Posts tagged #Wii

My History of Thoughts on Nintendo (A disclaimer for the upcoming "Nic vs. Josh" debate)

First off, I just want to say that I consider myself a Nintendo fan. Am I a fan of their hardware? I would say yes, but I’m more so a fan of their software. Growing up with franchises such as The Legend of Zelda, Mario and Metroid kind of makes it hard to not eagerly anticipate the newest titles in their respective series.

Second, and most importantly, I think that Nintendo, in more recent years, has made some rather poor choices when it comes to hardware design and business in general. This doesn’t mean that my fandom has diminished or that I hate Nintendo, it just means that I’m sort of disappointed in their lack of willingness to compete with the rest of the video game world.

Here we go…

During the 8 and 16 bit eras, Nintendo ruled the entire planet. Sure, there was competition from Sega with the Master System and Genesis (maybe a little with the TurboGrafx 16), but Nintendo always seemed to 1-up (like that?) them in some fashion. Whether it was graphics, sound, or quality titles, Nintendo always seemed to have the bigger dog in the fight.

Around the 32/64 bit era, things started to change. Previously, CD-ROM based add-ons were met with mostly negative results. The Phillips CDi didn’t do well, the Sega CD was mostly horrible, and even Nintendo canceled a partnership with Sony during development of their own SNES CD add-on. Unfortunately for Nintendo, they created a monster that would prove to be much more competitive than Sega ever thought possible.

The Sony Playstation was released on American shores in 1995, but wasn’t exactly the most popular piece of hardware ever created. A year later, Nintendo released the Nintendo 64 (previously known with the much cooler, Ultra 64 moniker), a much more powerful system. There was one problem, though: The system still used the cartridge format for games.

Now let’s step back and think for a second: Could Nintendo really be at fault for that? From Nintendo’s perspective, every CD-based add-on/console had failed up to that point. Why would Nintendo ever think to release a console with its primary form of media being the Compact Disc? Nintendo probably thought that they were doing the right thing, a thought with which I can mostly agree. The only thing one can really chalk it up to is timing. The time was just right for a CD-based console.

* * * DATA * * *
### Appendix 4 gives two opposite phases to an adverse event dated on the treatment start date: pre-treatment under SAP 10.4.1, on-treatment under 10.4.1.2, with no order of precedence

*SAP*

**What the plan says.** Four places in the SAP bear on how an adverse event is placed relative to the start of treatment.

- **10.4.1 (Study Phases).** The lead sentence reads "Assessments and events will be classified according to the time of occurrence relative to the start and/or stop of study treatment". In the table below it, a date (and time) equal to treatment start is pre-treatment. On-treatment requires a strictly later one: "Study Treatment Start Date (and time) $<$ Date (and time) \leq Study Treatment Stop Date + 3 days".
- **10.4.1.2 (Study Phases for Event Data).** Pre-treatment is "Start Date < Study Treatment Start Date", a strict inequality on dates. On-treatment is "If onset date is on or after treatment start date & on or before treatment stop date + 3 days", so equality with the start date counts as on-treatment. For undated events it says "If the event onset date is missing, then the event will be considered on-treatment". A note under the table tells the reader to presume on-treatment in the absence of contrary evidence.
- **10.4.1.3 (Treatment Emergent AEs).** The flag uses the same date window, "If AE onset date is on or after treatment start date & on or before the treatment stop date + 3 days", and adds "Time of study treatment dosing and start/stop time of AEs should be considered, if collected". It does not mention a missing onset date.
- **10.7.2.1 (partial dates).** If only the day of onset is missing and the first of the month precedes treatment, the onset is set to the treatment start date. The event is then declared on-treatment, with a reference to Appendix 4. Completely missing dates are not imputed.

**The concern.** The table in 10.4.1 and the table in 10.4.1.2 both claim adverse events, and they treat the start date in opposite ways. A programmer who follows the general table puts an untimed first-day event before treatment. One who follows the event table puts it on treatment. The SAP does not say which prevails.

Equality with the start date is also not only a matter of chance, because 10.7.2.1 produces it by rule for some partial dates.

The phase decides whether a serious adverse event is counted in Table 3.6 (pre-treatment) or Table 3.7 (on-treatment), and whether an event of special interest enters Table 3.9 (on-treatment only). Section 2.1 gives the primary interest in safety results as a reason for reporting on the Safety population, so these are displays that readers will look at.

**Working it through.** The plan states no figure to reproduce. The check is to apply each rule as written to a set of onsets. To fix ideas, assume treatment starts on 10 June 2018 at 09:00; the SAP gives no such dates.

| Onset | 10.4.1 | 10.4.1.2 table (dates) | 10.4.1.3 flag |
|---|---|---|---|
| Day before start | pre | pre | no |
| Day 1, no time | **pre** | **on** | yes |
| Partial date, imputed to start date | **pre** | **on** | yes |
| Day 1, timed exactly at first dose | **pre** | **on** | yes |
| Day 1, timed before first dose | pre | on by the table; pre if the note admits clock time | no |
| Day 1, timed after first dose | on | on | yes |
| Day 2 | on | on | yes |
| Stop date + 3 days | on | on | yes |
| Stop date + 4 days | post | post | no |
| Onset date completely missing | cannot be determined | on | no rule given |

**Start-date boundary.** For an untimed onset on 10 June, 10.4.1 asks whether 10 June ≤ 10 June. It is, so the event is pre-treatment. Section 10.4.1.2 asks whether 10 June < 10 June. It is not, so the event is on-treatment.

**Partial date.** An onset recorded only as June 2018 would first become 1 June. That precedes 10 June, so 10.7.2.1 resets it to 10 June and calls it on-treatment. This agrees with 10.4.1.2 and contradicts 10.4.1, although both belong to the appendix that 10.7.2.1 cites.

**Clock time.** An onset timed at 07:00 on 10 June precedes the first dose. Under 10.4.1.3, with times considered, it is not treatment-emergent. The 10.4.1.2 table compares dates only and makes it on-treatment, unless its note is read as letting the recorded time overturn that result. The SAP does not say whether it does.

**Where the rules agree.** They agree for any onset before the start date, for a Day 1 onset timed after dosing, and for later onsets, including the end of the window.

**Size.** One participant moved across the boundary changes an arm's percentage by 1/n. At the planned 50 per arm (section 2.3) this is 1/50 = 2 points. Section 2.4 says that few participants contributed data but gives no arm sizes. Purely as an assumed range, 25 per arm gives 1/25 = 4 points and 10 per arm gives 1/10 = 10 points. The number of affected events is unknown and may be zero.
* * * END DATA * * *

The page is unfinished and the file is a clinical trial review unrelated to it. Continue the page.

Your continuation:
The one thing that really hurt Nintendo during that time was the announcement that Final Fantasy VII would be released for the Playstation rather than the Nintendo 64. By this point in history, RPGs were starting to become slightly more mainstream. Games for the SNES like Final Fantasy III (VI, as it would later be known) and Chrono Trigger were "must-have" games for 16 bit gamers. Because of the rise of RPGs and their ever expanding scope, Square decided to release FFVII on a console that could handle the larger demands of the game. There would be a hit taken when it came to visuals, but FFVII could be a much larger game with the CD format.

The quality (or lack thereof) of the game aside, FFVII was a monster title. The thing sold a ridiculous amount of copies and, (again) unfortunately for Nintendo, a LOT of Playstations. Because of the growing Sony console market and the ability to reach a much larger scope with the CD format, most of the previously "Nintendo loyal" third party developers jumped the Nintendo ship and began producing games on a near exclusive basis for the Playstation. While Nintendo was still successful during this period, due mainly to relying on their brand name and first party titles, the 128 bit era would start to see things change drastically.

Sony, still riding high as the dominant console when it came to software sales, released a more powerful console in March of 2000 dubbed, "Playstation 2." Sony would continue its dominance throughout this era as well, facing off against competition from Nintendo’s newly released "Gamecube" and newcomer to the console market, Microsoft and their "Xbox."

The Gamecube was a great system, don’t get me wrong. It was technically more powerful than the PS2 and more on equal footing with the more powerful Xbox. The problem was software sales and name recognition. The PS2 was not only the first out of the gate in the new generation of consoles, it also carried a more recognizable name this time around. Most third party developers were already on board with the Playstation brand previously, and with sold out preorders around the world, were more than willing to develop for the new system. The Gamecube was left out in the cold and the Xbox was just starting to gain steam.

Nintendo still had their first party titles which were, and still are, top-notch in terms of quality, but perhaps Nintendo’s shining decision was securing exclusive rights to Capcom’s Resident Evil franchise. This was a huge move for Nintendo, but the exclusivity of one franchise couldn’t make up for the ridiculous amount of third party franchises on the PS2. Also, Capcom’s exclusive contract must not have been a very long one. Shortly after the Gamecube release of Resident Evil 4, there was a port of that game (with huge additions), Resident Evil: Outbreak File 1&2, and Dead Aim all released for the PS2. Outbreak and Dead Aim being PS2 exclusive, I might add.